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The U.S. Commerce Department’s National Oceanic and Atmospheric Administration (NOAA) awarded $100,000 to the city of Sanibel, Fla., for a community-based project to restore fishery habitat on Sanibel Island in Lee County. The project is funded by the Community-based Restoration Program within the National Marine Fisheries Service (NOAA Fisheries). Funds will be used to help restore historic tidal flushing to Clam Bayou.
During the development of Southwest Florida, a road was constructed to connect Sanibel and Captiva Islands. Construction of this road obstructed all natural water flow between Clam Bayou and Dinkins Bayou, halting tidal flushing between the two mangrove dominated systems. Since this development, Clam Bayou has become an artificially impounded freshwater bayou, resulting in the complete collapse of the estuary. More than 100 acres of mangroves have been lost, healthy oyster beds have disappeared, water quality has declined, and important nursery and estuarine fisheries habitat has rapidly deteriorated.
“NOAA and the Bush Administration are committed to working with regional authorities to improve our understanding of the environment. This grant will help restore historical tidal flushing to Clam Bayou,” said retired Navy Vice Adm. Conrad C. Lautenbacher, Ph.D., under secretary of commerce for oceans and atmosphere and NOAA administrator. “It builds awareness, appreciation, knowledge and an understanding of the NOAA Restoration Center’s Community-based Restoration Program.”
To restore tidal flushing between Clam Bayou and Dinkins Bayou, project partners will reconnect the systems by installing box culverts beneath Sanibel-Captiva Road. “Over the years, seeing the Clam Bayou mangroves die and witnessing the huge fish kills and the loss of seagrasses, oyster bars and saltmarsh has been a great sadness to the residents and managers of this important estuary,” said Robert Loflin, Ph.D., project manager and the city of Sanibel’s Natural Resources director. “The most exciting thing about this project, is that with one relatively simple action, restoring the historic tidal connection, hundreds of acres of the Clam Bayou estuary can once again reach its outstanding potential.”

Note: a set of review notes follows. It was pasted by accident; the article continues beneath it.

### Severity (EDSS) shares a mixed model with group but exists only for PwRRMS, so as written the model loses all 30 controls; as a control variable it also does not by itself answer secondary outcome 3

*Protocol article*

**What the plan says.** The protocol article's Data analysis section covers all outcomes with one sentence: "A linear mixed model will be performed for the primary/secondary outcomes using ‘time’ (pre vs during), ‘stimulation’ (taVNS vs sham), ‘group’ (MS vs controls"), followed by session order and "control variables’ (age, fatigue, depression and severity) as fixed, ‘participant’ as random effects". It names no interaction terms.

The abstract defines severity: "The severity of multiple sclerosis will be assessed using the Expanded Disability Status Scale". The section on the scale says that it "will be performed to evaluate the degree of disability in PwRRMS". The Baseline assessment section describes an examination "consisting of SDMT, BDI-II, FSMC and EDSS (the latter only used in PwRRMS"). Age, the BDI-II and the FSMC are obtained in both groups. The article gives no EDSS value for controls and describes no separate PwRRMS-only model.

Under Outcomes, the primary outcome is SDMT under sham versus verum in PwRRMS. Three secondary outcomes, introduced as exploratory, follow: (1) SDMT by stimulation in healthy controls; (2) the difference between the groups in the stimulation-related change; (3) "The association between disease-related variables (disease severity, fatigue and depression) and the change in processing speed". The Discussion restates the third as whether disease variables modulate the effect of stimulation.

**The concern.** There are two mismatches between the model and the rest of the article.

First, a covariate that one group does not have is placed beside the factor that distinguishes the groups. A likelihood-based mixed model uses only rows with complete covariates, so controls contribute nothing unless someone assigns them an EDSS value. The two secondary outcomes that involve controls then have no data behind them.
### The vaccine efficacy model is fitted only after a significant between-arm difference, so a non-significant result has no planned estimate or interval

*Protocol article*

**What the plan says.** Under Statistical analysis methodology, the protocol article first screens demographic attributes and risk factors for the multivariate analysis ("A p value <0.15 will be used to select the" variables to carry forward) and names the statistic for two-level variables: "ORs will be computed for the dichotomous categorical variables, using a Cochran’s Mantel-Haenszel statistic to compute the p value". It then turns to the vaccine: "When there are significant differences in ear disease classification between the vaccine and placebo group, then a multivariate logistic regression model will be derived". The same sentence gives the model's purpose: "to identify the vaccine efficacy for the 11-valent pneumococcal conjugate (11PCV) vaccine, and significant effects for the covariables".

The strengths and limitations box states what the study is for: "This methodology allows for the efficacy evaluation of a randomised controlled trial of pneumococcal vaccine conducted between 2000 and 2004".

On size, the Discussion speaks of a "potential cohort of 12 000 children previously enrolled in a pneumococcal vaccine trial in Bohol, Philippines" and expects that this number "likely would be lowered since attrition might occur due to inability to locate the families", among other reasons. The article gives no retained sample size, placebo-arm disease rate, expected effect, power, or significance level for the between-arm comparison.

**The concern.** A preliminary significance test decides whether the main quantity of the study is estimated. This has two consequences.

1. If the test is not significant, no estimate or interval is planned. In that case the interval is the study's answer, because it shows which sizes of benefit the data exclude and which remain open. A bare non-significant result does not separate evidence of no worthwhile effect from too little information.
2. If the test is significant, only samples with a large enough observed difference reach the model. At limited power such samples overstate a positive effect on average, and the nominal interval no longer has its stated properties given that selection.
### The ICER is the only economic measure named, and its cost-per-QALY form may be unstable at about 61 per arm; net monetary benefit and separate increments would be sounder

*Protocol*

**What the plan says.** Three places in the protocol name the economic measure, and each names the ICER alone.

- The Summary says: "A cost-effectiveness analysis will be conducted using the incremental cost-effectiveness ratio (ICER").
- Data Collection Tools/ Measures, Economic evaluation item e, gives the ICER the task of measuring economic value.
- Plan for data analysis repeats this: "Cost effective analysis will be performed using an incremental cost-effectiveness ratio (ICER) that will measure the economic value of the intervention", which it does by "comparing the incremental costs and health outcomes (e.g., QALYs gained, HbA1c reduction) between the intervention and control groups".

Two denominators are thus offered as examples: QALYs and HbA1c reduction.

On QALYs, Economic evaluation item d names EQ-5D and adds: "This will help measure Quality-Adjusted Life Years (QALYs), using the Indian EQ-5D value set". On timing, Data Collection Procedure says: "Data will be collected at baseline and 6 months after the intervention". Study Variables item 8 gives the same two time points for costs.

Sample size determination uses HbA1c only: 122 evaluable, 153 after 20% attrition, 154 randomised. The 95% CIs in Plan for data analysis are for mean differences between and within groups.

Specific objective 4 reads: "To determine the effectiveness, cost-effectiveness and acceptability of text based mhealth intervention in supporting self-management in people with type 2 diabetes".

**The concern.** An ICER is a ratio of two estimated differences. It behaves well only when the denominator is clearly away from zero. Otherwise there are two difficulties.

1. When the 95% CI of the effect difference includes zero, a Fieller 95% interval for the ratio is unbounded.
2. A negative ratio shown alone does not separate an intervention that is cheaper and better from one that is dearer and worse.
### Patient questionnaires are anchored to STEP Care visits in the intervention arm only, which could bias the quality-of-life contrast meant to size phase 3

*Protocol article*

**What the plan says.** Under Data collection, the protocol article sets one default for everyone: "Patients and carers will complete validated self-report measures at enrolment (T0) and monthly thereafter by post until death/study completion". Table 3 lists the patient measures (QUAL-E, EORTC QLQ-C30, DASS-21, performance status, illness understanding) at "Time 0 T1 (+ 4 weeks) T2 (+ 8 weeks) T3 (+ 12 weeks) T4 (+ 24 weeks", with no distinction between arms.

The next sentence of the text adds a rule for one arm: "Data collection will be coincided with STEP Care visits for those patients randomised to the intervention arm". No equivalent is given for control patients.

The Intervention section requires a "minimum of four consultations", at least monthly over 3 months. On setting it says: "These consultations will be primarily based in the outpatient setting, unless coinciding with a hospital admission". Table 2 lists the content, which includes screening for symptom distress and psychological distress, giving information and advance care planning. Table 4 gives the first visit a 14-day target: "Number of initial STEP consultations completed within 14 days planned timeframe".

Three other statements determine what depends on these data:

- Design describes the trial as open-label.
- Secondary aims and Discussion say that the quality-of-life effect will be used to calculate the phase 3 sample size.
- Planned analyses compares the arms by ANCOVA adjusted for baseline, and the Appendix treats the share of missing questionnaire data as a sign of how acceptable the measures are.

“Protecting and restoring essential fish habitat is critical to our efforts to manage the nation’s fisheries,” said Roy Crabtree, NOAA Fisheries Southeast Region administrator. “Estuary restoration is a national priority and we join with our federal, state and local partners to make this project a reality.”
The NOAA Community-based Restoration Program has been working with community organizations to support locally-driven habitat-restoration projects in marine, estuarine and riparian areas since 1996. NOAA-funded projects provide strong on-the-ground habitat restoration components that offer educational and social benefits for people and their communities in addition to long-term ecological benefits for fishery resources. To date, nearly 800 projects in 26 states have been implemented using NOAA funding and leveraged funding from national and regional habitat restoration partners.
NOAA Fisheries is dedicated to protecting and preserving our nation’s living marine resources through scientific research, management, enforcement and the conservation of marine mammals and other protected marine species and their habitat.
The Commerce Department’s National Oceanic and Atmospheric Administration (NOAA) is dedicated to enhancing economic security and national safety through the prediction and research of weather and climate-related events and providing environmental stewardship of our nation’s coastal and marine resources.
On the Web:
Community-based Restoration Program: http://www.nmfs.noaa.gov/habitat/restoration